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 Table of Contents    
LETTER TO EDITOR  
Year : 2017  |  Volume : 59  |  Issue : 3  |  Page : 399-400
From compliance to adherence: Changing views, changing concepts


1 Department of Psychiatry, Drug De-addiction and Treatment Centre, Postgraduate Institute of Medical Education and Research, Chandigarh, India
2 Department of Psychiatry, NIMHANS, Bengaluru, Karnataka, India
3 Department of Psychiatry, GMERS Medical College, Gandhinagar, Gujarat, India
4 Formerly Consultant Psychiatrist, Gayatri Polyclinic, Mumbai, Maharashtra, India
5 Department of Psychiatry, Government Medical College, Kozhikode, Kerala, India
6 Department of Psychopharmacology, NIMHANS, Bengaluru, Karnataka, India

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Date of Web Publication6-Oct-2017
 

How to cite this article:
Ghosh A, Suhas S, Solanki C, Dave M, Tharayil HM, Damodharan D, Andrade C. From compliance to adherence: Changing views, changing concepts. Indian J Psychiatry 2017;59:399-400

How to cite this URL:
Ghosh A, Suhas S, Solanki C, Dave M, Tharayil HM, Damodharan D, Andrade C. From compliance to adherence: Changing views, changing concepts. Indian J Psychiatry [serial online] 2017 [cited 2019 Dec 8];59:399-400. Available from: http://www.indianjpsychiatry.org/text.asp?2017/59/3/399/216179




Sir,

Rao et al.[1] studied persistence with medication use in patients with psychosis. We were struck by their use of “compliance” as a descriptor of patient behavior. Compliance denotes the conformity of patient behavior to treatment recommendations. It places the onus of noncompliance entirely on the patient and implies that noncompliant patients are uncooperative and untrustworthy. Adherence, on the other hand, is a value-neutral term that considers patient participation in treatment as a shared decision-making process.[2]

Adherence is a complex and dynamic construct. The taxonomy of adherence comprises three components: initiation as taking the first dose of medication, implementation as conformity to the advised regime, and discontinuation as no longer taking the medication.[3]

Implementation nonadherence includes missing doses, not taking the prescribed dose, and not following the frequency and specified time of drug intake.[3] By considering only missing doses, Rao et al.[1] measured a subcomponent of adherence.[1] Of note, in their study even the “noncompliant” patients were adherent to outpatient follow-up for one year; they were thus actually partially adherent. The completely nonadherent patients who did not follow-up for treatment were not assessed in this study. Contacting this group with letters and phone calls might have helped capture the entire spectrum of nonadherence.

Although the 80% figure is a commonly used cutoff to define nonadherence, its appropriateness has been questioned.[4] The impact of nonadherence is not only dependent on the percentage of missing doses but also on the disease, the timing of nonadherence, and the medication.[5] Furthermore, the complexity of assessing adherence increases when patients are prescribed more than one drug. It is not clear how Rao et al.[1] assessed such patients. In this context, being nonadherent to antipsychotics in their study would have had different implications for schizophrenia and mood disorder patients.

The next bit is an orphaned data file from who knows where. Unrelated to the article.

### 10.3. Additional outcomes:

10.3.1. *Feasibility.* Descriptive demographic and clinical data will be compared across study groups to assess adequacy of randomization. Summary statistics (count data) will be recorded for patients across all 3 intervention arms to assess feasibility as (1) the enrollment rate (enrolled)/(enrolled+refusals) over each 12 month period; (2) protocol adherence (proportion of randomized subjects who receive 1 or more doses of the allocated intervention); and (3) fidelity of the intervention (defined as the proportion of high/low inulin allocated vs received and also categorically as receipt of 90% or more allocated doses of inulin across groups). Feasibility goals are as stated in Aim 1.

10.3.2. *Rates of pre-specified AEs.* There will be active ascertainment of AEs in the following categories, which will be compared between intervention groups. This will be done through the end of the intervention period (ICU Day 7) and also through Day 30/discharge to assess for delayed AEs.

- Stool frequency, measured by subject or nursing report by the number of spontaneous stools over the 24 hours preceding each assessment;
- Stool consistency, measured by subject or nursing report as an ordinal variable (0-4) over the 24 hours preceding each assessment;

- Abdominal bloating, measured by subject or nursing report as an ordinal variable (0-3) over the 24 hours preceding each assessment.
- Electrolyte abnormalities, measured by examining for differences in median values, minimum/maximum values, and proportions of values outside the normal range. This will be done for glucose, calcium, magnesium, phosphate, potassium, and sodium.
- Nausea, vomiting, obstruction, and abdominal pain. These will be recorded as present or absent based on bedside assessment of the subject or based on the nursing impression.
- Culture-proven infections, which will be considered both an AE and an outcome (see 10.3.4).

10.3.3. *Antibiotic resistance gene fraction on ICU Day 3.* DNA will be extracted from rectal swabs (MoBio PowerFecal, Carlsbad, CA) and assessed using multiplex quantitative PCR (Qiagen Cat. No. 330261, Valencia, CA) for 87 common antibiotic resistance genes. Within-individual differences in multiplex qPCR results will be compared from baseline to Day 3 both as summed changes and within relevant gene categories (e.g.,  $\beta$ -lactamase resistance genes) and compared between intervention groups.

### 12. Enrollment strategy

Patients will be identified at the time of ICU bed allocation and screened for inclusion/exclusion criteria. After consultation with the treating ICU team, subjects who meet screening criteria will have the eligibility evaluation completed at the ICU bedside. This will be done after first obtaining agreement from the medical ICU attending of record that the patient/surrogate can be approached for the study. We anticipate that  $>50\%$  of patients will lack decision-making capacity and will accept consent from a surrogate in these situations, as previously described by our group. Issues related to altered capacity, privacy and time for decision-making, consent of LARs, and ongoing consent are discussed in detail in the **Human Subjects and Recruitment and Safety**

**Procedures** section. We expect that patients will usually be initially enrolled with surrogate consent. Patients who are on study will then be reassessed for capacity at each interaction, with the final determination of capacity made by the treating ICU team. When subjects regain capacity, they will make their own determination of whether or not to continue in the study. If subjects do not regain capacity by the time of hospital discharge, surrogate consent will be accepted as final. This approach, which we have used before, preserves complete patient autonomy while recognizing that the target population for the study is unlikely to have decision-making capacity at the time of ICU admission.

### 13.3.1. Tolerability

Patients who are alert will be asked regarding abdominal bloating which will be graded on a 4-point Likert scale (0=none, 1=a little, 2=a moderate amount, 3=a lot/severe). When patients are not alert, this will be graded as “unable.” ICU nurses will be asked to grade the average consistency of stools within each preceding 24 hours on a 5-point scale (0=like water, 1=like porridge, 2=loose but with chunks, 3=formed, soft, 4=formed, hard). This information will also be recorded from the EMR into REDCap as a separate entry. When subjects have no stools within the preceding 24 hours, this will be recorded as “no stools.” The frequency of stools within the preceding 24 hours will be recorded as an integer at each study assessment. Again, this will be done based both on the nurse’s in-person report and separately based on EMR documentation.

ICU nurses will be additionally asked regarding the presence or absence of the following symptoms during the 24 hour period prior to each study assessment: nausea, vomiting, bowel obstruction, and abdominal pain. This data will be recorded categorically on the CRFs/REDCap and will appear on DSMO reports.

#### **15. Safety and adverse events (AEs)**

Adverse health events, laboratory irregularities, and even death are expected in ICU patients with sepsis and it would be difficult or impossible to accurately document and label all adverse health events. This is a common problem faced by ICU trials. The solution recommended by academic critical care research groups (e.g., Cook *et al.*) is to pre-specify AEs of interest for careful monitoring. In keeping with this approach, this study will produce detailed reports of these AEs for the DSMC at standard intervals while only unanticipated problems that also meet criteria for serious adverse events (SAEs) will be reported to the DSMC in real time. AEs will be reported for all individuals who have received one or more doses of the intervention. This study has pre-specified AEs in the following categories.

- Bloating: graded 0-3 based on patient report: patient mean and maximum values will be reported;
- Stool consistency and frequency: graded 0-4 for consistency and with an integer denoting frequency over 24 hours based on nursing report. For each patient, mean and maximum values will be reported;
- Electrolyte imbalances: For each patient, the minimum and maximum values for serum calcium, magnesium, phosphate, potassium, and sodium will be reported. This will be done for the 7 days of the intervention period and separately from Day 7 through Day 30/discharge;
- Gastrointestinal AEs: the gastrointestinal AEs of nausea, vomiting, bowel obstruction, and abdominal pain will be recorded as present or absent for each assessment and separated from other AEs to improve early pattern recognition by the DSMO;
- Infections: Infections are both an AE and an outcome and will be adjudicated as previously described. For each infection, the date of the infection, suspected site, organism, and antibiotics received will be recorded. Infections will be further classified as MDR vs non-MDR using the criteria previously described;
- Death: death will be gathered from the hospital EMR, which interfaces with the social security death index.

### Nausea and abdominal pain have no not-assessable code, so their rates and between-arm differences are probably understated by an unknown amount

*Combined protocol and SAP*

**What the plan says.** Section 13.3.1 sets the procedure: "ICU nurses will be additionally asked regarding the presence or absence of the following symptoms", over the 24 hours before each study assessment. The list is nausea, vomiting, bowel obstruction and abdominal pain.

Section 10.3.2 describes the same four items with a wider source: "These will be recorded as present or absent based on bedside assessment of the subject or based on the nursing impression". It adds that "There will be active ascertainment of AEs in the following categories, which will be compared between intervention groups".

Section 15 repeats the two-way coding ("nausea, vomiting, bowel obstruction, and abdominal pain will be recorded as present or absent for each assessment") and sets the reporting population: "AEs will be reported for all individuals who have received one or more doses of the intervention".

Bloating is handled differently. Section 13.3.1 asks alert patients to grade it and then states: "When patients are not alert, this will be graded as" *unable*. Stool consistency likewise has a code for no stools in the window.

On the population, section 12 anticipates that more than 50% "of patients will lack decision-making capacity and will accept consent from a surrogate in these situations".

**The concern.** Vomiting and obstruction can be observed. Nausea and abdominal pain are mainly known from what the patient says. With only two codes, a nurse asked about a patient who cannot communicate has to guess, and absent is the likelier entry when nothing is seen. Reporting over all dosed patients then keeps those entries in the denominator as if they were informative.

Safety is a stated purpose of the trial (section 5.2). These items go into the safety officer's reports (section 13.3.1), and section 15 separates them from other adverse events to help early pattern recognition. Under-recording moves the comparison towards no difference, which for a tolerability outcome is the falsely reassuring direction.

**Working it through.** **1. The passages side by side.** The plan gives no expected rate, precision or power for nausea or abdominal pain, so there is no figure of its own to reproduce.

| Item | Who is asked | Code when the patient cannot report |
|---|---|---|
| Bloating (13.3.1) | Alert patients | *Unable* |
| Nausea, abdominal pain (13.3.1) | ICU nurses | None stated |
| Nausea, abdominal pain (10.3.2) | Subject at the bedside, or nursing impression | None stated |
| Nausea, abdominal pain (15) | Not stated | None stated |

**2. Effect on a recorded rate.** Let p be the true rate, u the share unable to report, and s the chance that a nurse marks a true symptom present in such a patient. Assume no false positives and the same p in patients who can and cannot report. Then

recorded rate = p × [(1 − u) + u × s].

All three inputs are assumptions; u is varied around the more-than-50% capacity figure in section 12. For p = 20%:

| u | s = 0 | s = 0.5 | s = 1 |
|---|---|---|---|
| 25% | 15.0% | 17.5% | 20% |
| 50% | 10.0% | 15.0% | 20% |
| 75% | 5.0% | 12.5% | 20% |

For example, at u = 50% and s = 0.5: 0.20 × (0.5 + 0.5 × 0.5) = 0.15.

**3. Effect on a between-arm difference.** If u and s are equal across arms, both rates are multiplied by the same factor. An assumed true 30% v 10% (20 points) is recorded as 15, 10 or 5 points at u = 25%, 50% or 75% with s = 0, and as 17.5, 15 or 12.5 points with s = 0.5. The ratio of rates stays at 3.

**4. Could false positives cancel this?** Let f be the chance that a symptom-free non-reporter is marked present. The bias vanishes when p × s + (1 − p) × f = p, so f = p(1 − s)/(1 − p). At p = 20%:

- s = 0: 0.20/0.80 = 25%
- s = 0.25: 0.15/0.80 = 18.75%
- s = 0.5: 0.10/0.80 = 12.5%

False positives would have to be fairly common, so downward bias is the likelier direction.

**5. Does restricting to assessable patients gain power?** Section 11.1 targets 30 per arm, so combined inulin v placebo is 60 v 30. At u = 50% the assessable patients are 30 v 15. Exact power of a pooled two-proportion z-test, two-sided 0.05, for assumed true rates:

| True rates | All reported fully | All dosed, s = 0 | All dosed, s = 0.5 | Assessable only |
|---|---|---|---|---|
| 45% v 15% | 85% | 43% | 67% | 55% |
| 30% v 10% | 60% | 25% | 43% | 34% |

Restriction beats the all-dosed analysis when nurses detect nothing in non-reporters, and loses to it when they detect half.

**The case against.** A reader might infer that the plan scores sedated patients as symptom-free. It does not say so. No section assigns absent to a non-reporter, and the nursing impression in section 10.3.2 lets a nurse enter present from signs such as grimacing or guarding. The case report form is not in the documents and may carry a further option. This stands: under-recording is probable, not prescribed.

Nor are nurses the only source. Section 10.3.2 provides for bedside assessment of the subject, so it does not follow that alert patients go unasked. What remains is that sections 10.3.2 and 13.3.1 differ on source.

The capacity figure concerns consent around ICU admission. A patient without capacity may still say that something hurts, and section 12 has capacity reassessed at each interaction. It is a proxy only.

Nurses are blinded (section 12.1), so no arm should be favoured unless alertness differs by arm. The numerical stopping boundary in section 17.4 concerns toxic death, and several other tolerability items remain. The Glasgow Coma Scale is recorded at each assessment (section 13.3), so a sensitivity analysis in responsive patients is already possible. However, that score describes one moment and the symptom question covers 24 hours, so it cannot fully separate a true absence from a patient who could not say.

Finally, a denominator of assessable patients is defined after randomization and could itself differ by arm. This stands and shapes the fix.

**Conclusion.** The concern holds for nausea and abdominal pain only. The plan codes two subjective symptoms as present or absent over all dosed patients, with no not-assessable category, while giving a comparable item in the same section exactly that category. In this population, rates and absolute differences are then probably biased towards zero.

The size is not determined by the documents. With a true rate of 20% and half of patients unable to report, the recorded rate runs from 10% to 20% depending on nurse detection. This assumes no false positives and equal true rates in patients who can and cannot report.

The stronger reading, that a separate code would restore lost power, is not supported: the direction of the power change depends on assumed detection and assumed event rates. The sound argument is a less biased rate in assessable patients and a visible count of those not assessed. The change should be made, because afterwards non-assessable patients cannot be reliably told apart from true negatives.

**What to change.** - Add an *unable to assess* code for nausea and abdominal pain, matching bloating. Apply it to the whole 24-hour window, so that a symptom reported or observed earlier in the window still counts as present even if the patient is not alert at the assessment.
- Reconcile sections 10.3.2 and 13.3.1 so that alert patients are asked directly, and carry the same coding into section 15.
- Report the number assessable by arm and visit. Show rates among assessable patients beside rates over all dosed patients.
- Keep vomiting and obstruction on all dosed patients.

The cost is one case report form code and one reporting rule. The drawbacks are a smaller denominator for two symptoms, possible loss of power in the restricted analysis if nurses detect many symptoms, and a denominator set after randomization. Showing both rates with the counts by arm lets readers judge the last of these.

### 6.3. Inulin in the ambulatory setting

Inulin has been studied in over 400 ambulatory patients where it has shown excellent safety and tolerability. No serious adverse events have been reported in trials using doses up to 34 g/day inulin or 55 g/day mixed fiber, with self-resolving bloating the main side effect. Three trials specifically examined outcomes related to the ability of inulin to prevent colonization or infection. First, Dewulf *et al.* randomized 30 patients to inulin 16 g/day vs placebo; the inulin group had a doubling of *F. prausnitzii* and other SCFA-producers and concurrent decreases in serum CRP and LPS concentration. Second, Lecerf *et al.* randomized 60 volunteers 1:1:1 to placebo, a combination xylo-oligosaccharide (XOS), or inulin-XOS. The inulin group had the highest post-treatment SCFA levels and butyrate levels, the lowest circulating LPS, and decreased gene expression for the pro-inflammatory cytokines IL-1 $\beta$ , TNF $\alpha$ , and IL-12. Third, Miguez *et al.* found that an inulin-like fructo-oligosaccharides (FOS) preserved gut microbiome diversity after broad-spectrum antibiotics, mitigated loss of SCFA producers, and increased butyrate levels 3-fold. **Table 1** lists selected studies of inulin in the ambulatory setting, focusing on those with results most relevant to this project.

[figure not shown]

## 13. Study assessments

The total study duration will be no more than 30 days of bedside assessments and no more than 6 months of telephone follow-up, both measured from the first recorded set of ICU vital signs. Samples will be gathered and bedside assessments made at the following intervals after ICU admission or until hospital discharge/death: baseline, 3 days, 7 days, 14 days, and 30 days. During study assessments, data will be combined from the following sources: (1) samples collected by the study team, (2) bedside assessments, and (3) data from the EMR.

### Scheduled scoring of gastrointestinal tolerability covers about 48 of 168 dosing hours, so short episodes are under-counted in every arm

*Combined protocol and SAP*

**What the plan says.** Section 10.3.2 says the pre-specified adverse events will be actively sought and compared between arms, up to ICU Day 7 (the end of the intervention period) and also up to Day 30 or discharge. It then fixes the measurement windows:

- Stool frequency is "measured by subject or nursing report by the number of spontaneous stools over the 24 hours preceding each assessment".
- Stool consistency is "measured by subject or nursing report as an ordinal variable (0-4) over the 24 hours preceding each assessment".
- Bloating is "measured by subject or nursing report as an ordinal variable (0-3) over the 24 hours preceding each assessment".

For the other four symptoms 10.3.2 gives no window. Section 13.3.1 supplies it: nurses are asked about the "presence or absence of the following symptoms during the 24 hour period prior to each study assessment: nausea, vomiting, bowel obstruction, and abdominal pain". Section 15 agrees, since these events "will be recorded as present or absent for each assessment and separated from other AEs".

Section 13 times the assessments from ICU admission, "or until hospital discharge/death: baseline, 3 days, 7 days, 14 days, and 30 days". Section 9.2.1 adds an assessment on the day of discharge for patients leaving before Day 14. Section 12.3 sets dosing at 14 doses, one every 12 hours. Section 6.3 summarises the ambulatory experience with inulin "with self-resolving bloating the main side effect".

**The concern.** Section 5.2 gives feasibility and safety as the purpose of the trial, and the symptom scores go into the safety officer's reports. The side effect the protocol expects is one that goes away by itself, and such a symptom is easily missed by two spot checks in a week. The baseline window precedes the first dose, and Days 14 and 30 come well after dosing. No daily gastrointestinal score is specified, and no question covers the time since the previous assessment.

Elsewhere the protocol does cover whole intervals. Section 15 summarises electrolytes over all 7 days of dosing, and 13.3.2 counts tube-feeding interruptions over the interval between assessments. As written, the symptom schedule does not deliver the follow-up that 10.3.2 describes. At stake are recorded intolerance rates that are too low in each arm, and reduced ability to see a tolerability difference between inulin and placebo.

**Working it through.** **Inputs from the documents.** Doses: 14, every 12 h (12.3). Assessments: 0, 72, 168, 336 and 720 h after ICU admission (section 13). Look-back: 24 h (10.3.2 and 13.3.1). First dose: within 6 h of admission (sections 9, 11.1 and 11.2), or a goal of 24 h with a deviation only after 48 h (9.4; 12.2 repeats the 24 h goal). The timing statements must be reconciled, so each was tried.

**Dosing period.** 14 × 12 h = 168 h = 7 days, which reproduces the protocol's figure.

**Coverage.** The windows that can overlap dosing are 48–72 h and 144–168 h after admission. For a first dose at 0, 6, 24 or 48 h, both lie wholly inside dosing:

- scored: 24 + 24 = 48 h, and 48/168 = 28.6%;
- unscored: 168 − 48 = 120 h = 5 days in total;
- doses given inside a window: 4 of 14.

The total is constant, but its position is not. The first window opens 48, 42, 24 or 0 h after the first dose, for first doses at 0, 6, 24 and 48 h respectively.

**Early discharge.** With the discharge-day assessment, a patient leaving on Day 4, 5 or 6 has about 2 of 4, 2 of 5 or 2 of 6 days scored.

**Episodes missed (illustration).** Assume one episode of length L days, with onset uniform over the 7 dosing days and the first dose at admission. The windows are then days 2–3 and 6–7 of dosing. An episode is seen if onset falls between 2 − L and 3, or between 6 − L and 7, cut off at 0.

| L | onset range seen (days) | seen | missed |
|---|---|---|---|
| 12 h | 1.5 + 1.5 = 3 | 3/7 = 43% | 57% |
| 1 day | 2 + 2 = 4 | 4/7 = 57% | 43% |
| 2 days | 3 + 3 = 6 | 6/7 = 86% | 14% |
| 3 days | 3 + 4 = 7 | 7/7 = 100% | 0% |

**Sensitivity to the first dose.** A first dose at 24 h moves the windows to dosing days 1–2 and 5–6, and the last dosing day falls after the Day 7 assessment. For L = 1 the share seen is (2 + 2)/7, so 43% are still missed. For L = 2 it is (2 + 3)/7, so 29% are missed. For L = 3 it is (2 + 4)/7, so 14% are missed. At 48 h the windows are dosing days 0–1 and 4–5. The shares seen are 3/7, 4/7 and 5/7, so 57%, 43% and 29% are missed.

Persistence describes the continuation of treatment for the prescribed period. It is the duration between initiation and discontinuation of therapy.[4] Rao et al. used the concepts of adherence and persistence interchangeably.[1]

Last but not least, in Rao et al.'s study,[1] if a compliant patient was one who took medication for at least 80% of the time in the past year (i.e., for at least 292 days), he could have been noncompliant for up to 72 days; he could have relapsed because of noncompliance; and he might then have taken his medications regularly for the rest of the year. Nevertheless, despite having relapsed due to noncompliance, he would have been classified as being compliant. The 80% cutoff is, therefore, more suited to short-term studies.

Financial support and sponsorship

Nil.

Conflicts of interest

There are no conflicts of interest.



 
   References Top

1.
Rao KN, George J, Sudarshan CY, Begum S. Treatment compliance and noncompliance in psychoses. Indian J Psychiatry 2017;59:69-76.  Back to cited text no. 1
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2.
Chakrabarti S. What's in a name? Compliance, adherence and concordance in chronic psychiatric disorders. World J Psychiatry 2014;4:30-6.  Back to cited text no. 2
    
3.
Vrijens B, De Geest S, Hughes DA, Przemyslaw K, Demonceau J, Ruppar T, et al. A new taxonomy for describing and defining adherence to medications. Br J Clin Pharmacol 2012;73:691-705.  Back to cited text no. 3
    
4.
Cramer JA, Roy A, Burrell A, Fairchild CJ, Fuldeore MJ, Ollendorf DA, et al. Medication compliance and persistence: Terminology and definitions. Value Health 2008;11:44-7.  Back to cited text no. 4
    
5.
Kane JM, Kishimoto T, Correll CU. Non-adherence to medication in patients with psychotic disorders: Epidemiology, contributing factors and management strategies. World Psychiatry 2013;12:216-26.  Back to cited text no. 5
    

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Correspondence Address:
Abhishek Ghosh
Department of Psychiatry, Drug De-addiction and Treatment Centre, Postgraduate Institute of Medical Education and Research, Chandigarh
India
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Source of Support: None, Conflict of Interest: None


DOI: 10.4103/psychiatry.IndianJPsychiatry_281_17

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